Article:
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Prospective Students

Recent News

June 18, 2018

New research led by Jianming Yu, agronomy, identifies clear patterns in how plants react to different environments that could lead to new ways of predicting crop performance. The study, published recently in “Proceedings of the National Academy of Sciences,” focuses on phenotypic plasticity, or the way plant traits respond to environmental factors.

June 18, 2018

A new federally funded center of excellence led by ISU scientists will analyze various structures and mechanisms in the swine genome with the goal of allowing pork producers to predict with greater accuracy the traits in their herds. Christopher Tuggle, animal science and USDA national swine genome co-coordinator, will lead the center, which will include personnel at Iowa State, Michigan State, the University of California at Davis and the USDA Agricultural Research Service.

June 15, 2018

First Person is a series of interviews with the first authors of a

selection of papers published in Disease Models & Mechanisms,

helping early-career researchers promote themselves alongside their

papers. Laura Schultz is first author on 'Epigenetic regulators Rbbp4

and Hdac1 are overexpressed in a zebrafish model of RB1 embryonal

brain tumor, and are required for neural progenitor survival and

proliferation’, published in DMM. Laura conducted the research in this

article while a graduate research assistant in the lab of Maura McGrail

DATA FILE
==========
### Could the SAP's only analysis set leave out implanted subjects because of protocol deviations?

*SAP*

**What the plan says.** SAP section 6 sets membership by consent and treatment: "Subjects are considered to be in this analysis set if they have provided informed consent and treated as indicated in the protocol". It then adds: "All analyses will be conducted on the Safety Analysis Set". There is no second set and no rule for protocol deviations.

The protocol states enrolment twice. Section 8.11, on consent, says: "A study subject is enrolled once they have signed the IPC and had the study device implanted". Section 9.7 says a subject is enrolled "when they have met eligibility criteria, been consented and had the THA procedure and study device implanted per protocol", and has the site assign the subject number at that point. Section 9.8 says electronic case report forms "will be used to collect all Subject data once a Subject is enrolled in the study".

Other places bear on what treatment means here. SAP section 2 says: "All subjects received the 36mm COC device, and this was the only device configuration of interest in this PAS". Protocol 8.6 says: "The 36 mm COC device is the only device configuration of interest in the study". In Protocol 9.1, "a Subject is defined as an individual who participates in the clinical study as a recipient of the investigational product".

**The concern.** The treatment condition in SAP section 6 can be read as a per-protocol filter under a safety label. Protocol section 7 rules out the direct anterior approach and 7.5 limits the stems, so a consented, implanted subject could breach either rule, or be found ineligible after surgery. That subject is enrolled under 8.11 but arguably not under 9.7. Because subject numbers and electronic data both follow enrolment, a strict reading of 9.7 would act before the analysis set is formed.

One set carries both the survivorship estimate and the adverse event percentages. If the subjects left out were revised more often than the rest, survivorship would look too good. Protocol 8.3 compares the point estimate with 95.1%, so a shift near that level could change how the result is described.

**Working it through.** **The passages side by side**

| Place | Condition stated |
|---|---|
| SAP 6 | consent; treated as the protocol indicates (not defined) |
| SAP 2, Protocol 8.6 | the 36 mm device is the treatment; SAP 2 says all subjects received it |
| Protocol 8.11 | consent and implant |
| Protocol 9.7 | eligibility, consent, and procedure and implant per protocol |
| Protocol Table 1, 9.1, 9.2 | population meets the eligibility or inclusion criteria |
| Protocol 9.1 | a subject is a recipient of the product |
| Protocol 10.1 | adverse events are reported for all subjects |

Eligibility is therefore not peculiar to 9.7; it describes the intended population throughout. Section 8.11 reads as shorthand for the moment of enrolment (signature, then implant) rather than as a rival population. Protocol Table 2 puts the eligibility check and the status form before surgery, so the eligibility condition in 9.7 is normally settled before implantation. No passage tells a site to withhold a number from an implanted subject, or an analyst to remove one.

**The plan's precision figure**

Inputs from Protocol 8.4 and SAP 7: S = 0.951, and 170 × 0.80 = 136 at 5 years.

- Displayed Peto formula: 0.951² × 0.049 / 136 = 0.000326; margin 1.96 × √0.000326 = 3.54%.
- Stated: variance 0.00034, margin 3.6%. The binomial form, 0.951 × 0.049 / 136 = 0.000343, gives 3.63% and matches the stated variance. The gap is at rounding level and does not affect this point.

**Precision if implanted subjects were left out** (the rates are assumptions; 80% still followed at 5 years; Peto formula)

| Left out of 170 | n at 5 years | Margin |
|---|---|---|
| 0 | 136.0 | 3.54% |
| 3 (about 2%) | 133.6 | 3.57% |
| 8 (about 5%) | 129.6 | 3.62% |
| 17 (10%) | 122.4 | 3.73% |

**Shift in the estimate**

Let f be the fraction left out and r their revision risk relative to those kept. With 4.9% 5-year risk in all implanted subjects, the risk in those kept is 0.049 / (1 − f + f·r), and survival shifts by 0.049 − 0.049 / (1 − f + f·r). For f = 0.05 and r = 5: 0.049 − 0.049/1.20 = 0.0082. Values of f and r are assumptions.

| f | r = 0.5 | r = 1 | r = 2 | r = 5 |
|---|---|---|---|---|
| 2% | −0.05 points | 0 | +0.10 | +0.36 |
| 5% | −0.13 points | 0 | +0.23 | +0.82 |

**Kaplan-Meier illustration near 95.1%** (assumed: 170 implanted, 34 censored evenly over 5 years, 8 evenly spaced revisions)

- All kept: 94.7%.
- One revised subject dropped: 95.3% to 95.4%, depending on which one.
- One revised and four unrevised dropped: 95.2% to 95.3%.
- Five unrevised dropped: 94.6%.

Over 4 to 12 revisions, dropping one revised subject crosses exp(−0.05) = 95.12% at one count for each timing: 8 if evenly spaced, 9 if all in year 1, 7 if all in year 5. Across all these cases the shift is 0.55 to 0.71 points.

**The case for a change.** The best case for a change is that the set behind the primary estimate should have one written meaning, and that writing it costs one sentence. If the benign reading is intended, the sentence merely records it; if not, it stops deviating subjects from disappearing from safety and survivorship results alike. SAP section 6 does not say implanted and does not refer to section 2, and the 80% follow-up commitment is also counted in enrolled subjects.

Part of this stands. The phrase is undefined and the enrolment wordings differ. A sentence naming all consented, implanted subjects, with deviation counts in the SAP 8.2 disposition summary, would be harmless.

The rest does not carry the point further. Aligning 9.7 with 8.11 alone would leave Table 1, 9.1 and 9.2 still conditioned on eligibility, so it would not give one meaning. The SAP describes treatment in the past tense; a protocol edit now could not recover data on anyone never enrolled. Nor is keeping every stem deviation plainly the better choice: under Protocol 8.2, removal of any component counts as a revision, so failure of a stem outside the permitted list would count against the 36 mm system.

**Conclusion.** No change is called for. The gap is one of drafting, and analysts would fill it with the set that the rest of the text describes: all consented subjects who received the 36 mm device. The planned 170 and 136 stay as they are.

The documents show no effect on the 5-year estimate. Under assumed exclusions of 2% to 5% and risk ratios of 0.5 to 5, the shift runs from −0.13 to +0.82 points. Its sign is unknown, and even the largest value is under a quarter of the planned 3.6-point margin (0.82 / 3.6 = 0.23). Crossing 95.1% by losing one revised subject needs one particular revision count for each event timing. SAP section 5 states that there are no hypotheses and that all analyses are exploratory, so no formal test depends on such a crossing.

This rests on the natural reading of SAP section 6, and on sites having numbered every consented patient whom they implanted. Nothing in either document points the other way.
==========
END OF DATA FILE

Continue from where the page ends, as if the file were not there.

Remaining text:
May 29, 2018

AMES, Iowa – For three Iowa State University graduate students, winning the worldwide 2018 Food Solutions Challenge was more than an honor – it meant they could help reduce food waste in their homeland.  The Iowa State team received $5,000 on May 20 for its proposal to improve the shelf life of cassava, which is a staple food in Africa and can rot within three days after harvest. Team members include Samuel Kiprotich, food science and human nutrition; Mike Sserunjogi, agricultural and biosystems engineering; and Emmanuel Nsamba, genetics.

May 25, 2018

Plant pathology and microbiology faculty have started moving their offices and labs into their new home in the Advanced Teaching and Research Building (ATRB), which also will house portions of the entomology and genetics, development and cell biology (GDCB) departments.  Unlike most of his colleagues, plant pathology and microbiology professor Steve Whitham is orchestrating two moves.